Considering its Pride Month and we are in a social climate where LGBTQ issues are front and center, the “Breaking Down the Binary” panel at the ATX Television Festival was supposed to be a celebratory and informative discussion about representation and inclusion in the industry, until a guy dressed up as a robot — yes, a robot — interrupted the panel with bizarre remarks that turned to homophobic insults.
What started off a fun panel in a safe space with stand-up comedians and Take My Wife creators-stars Cameron Esposito and Rhea Butcher, Younger actor Nico Tortorella, and The Bold Type star Aisha Dee turned odd when an audience member in a low-budget robot costume began heckling the panel, making comments about being “binary” and making robot noises.
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Esposito laughed it off in the beginning, but he continued to interrupt during the discussion to which Esposito told him to cool it. He then started marching down the aisle, causing a scene. Tortorella approached him and asked him to leave so that the panel could continue, but the guy said, “You look like a queer,” which escalated the incident (the video below documents part of the scene).
He lobbed a couple of more insults at people who were trying to get him to leave. The situation was rightfully handled and the man was escorted out to a round of applause.
The incident did not take away the spirit of the panel, and Esposito, Butcher, Tortorella and Dee went on to discuss what they were there for: visibility, representation and inclusion in entertainment.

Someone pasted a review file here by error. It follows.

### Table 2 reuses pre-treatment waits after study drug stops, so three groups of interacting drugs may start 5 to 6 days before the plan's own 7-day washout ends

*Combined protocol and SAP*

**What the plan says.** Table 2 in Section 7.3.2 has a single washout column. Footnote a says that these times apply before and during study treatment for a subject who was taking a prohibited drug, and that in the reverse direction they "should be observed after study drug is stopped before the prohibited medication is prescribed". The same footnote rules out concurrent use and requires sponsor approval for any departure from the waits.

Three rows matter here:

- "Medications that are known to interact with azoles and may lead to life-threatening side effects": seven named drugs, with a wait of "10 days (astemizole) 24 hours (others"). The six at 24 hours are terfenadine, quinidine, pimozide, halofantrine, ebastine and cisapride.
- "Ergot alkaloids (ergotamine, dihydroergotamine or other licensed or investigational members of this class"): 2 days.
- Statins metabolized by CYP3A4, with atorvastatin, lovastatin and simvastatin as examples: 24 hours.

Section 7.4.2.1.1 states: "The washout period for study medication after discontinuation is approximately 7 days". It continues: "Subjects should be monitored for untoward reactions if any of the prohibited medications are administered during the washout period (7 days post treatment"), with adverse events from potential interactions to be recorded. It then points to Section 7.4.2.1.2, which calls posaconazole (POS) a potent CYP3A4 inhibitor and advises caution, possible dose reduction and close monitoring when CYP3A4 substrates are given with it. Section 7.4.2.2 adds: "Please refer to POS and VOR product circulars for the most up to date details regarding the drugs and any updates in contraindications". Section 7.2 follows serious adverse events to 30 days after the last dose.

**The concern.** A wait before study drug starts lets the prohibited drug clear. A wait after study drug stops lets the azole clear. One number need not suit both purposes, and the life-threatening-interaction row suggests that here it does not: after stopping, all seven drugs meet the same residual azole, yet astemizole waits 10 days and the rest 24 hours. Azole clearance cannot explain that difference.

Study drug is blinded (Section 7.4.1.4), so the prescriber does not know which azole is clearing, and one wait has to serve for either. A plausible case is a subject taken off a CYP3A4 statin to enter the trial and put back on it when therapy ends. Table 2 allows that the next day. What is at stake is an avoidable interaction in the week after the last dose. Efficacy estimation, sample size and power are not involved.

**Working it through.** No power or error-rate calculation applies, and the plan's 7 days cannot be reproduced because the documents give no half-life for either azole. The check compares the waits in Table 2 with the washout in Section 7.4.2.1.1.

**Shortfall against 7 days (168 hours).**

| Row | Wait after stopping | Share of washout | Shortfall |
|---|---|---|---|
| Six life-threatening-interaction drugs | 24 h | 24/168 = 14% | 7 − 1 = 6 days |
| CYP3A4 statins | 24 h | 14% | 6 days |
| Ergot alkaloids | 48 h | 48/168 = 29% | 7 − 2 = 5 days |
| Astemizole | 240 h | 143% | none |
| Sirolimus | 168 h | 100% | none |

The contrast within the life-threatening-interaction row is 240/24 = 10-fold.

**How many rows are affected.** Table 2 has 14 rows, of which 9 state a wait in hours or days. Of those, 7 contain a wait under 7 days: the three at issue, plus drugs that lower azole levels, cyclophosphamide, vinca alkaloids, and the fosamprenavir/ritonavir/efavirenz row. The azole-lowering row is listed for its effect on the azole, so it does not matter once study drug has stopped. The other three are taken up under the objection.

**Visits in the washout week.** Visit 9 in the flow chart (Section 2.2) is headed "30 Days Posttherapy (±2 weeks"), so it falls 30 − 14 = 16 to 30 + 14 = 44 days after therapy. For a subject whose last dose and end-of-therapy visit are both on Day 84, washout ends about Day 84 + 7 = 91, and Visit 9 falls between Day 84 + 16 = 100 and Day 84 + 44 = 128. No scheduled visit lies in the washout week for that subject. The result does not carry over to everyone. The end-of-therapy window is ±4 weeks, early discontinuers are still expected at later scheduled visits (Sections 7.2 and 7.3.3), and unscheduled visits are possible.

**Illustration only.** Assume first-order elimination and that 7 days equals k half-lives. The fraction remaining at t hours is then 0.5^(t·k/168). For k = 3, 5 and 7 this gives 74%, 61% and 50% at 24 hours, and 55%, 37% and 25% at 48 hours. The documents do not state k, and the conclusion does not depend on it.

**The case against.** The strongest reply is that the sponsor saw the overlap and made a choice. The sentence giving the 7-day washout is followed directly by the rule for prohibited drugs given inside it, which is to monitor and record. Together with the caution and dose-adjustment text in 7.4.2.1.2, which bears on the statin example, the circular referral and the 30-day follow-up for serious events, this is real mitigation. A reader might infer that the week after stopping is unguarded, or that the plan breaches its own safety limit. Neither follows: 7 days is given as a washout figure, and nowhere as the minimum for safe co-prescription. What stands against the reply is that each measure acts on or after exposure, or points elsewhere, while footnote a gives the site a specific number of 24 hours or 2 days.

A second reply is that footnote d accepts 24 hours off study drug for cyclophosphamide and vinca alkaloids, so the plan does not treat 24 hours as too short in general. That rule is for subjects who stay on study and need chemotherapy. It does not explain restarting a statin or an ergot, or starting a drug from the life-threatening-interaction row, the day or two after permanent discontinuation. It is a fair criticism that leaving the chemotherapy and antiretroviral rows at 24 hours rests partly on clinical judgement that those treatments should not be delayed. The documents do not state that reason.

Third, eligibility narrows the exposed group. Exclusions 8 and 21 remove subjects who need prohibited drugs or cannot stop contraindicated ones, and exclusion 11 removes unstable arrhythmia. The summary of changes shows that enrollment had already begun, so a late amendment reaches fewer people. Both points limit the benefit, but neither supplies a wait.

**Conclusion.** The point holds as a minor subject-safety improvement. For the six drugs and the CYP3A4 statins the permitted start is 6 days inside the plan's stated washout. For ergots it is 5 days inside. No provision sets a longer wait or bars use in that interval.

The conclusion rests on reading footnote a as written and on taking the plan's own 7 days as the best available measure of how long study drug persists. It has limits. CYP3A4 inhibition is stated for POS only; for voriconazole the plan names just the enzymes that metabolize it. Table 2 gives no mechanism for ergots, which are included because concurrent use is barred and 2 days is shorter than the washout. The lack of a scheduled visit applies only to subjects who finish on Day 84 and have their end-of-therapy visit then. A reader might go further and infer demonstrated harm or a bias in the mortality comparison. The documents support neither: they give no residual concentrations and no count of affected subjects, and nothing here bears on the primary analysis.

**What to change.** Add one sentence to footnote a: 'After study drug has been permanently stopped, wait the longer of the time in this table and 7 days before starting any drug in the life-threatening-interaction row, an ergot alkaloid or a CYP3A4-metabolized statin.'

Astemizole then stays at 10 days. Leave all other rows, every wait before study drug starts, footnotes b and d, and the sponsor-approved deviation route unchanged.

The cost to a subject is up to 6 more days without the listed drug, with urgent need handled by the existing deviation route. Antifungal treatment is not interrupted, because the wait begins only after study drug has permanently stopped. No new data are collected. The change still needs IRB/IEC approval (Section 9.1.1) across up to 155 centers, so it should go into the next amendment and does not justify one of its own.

When referring to non-binary, Tortorella says it’s not about identifying as a man or woman, but creating their own space when it comes to gender. In television, they point out that “it’s been a very white, straight for so long and that binary is about creating shows for everyone.”
Butcher, who, like Tortorella identifies as non-binary, says that non-binary “isn’t just about one thing.” They add that when it comes to non-binary representation on television, it’s about changing archetypes of women and men through a contemporary lens.
Australian native Dee, who is a straight Black woman, says that she has noticed a huge change in entertainment in the past couple of years. “We are seeing TV and movies reflecting our worlds and its sparking conversation.”
She adds that it’s not only for marginalized communities but for men as well. “They don’t have to be what the world has been telling them to be. It works both ways.”
Esposito and Butcher are contributing to the conversation of representation and inclusion with their series Take My Wife, which follows a lesbian couple in Hollywood — very similar to their own lives because they are married. Butcher says that they have been praised for making a show about a queer relationship, but when asked if there will be a time when stories about marginalized communities “normal” they say that’s it’s already normal for them.
“When you can portray universal stories through these lenses, that’s when you can make it feel normal,” says Butcher. They later say, “I want to make the road less bumpy for those behind me.”
Dee urges representation behind the camera as much as there is in front of the camera so that these marginalized stories can be told and so that people can learn.
“Everyone needs to be sharing their stories right now,” adds Tortorella. “The more we hear, the more we see, the more we believe.”
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